When I arrived back home, the KRMC senior breakfast folks offered a warm space Thursday morning to share semi-publicly for the first time about my dad’s death, more KRMCers spoke condolences and came along side on the journey of loss Sunday morning, some with heartfelt hugs and tears in their eyes. Another invited me next weekend to hear a performance of Brahms’ Requiem, a wonderful piece I have sung several times but never in the midst of personal loss.  It opens with these words,  “Blessed are those who mourn.”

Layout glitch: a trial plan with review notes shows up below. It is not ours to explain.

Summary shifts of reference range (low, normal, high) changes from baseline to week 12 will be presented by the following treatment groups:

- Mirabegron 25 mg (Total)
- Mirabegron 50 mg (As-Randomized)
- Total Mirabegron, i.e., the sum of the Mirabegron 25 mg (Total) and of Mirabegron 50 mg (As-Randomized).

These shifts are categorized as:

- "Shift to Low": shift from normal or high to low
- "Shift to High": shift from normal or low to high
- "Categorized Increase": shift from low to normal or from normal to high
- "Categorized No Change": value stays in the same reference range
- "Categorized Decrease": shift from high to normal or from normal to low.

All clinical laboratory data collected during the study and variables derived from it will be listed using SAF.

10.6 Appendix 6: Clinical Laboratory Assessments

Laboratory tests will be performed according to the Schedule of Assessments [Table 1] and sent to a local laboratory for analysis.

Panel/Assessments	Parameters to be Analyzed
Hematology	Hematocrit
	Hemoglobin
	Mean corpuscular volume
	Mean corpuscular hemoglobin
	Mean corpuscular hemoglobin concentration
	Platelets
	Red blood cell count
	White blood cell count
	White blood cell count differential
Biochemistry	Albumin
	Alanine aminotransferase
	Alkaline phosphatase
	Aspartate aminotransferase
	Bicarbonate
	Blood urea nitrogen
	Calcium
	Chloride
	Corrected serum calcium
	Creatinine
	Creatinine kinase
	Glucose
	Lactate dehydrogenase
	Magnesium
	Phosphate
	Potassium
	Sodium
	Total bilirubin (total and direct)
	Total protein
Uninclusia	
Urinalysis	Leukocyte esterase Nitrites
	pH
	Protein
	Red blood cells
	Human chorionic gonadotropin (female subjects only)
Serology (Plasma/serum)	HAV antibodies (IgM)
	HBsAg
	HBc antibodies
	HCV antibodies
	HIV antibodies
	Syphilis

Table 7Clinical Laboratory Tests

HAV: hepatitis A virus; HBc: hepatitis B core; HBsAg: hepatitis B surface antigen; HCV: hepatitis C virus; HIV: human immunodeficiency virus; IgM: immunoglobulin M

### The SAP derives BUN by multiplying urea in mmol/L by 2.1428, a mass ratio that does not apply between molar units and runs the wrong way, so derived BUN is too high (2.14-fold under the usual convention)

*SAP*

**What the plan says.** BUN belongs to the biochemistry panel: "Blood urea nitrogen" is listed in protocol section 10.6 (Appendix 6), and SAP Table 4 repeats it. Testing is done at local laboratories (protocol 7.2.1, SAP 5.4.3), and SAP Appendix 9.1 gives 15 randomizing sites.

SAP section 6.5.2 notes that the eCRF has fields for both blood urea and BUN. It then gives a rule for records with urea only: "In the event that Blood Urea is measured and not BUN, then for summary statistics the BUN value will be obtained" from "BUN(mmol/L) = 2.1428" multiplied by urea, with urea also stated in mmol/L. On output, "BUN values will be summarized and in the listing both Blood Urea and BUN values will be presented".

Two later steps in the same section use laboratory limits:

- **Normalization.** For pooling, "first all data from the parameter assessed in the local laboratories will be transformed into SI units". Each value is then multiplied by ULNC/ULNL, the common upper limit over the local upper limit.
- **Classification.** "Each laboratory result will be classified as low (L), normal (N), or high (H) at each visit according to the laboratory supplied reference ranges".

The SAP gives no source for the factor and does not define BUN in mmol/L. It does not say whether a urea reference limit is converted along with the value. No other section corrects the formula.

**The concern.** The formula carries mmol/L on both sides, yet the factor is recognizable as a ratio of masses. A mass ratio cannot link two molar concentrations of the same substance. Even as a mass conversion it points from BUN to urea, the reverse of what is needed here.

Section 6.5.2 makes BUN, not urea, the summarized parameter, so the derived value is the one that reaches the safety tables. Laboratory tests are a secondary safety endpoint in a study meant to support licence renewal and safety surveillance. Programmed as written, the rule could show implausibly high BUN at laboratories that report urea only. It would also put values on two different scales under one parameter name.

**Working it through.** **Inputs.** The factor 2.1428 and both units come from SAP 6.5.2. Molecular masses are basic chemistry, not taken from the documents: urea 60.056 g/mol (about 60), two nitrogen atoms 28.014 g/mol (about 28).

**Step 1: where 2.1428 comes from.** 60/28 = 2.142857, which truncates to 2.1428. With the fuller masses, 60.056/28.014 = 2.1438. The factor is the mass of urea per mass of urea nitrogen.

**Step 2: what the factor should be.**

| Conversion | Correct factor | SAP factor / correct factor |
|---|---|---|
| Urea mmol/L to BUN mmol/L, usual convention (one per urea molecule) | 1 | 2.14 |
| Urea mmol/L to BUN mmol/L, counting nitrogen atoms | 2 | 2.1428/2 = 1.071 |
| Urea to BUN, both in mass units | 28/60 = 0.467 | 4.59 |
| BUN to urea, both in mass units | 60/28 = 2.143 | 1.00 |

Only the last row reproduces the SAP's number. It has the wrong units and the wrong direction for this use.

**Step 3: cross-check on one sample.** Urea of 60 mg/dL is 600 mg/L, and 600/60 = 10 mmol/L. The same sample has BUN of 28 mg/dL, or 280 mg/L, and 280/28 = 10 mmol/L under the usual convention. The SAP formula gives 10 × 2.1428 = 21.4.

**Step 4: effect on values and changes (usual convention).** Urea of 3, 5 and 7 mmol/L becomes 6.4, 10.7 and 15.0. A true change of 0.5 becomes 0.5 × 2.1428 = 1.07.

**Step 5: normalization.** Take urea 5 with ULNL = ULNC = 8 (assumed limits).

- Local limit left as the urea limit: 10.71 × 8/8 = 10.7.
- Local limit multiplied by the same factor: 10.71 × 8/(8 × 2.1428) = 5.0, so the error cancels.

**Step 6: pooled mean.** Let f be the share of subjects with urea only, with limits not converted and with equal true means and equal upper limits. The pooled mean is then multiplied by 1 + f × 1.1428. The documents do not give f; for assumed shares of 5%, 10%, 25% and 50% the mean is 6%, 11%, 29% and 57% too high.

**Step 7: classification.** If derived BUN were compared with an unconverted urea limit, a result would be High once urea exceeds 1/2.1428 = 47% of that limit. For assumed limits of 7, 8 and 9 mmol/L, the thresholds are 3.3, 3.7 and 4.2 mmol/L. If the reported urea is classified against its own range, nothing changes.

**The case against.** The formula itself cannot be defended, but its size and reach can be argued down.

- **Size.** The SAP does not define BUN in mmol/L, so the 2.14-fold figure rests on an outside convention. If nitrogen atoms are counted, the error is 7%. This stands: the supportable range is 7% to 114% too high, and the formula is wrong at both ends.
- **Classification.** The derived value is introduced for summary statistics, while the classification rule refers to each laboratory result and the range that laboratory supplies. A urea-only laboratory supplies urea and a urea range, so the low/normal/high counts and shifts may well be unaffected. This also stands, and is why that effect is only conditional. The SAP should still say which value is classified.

The Open Fifths and Notable Women provided solace through their Saturday night concert at Goshen College, where songs like Abide with Me (which I already had chosen to be included at my dad's memorial service), along with Wanting Memories, Will the Circle Be Unbroken, and Angel Band opened the floodgates and spoke to my personal grief in myriad ways. 

How we confront crisis and find comfort will look different for each of us…combing through old photos, writing, listening to good music, and connecting with family and friends console me. How have you accompanied others on the grief journey?  How would you want to be accompanied?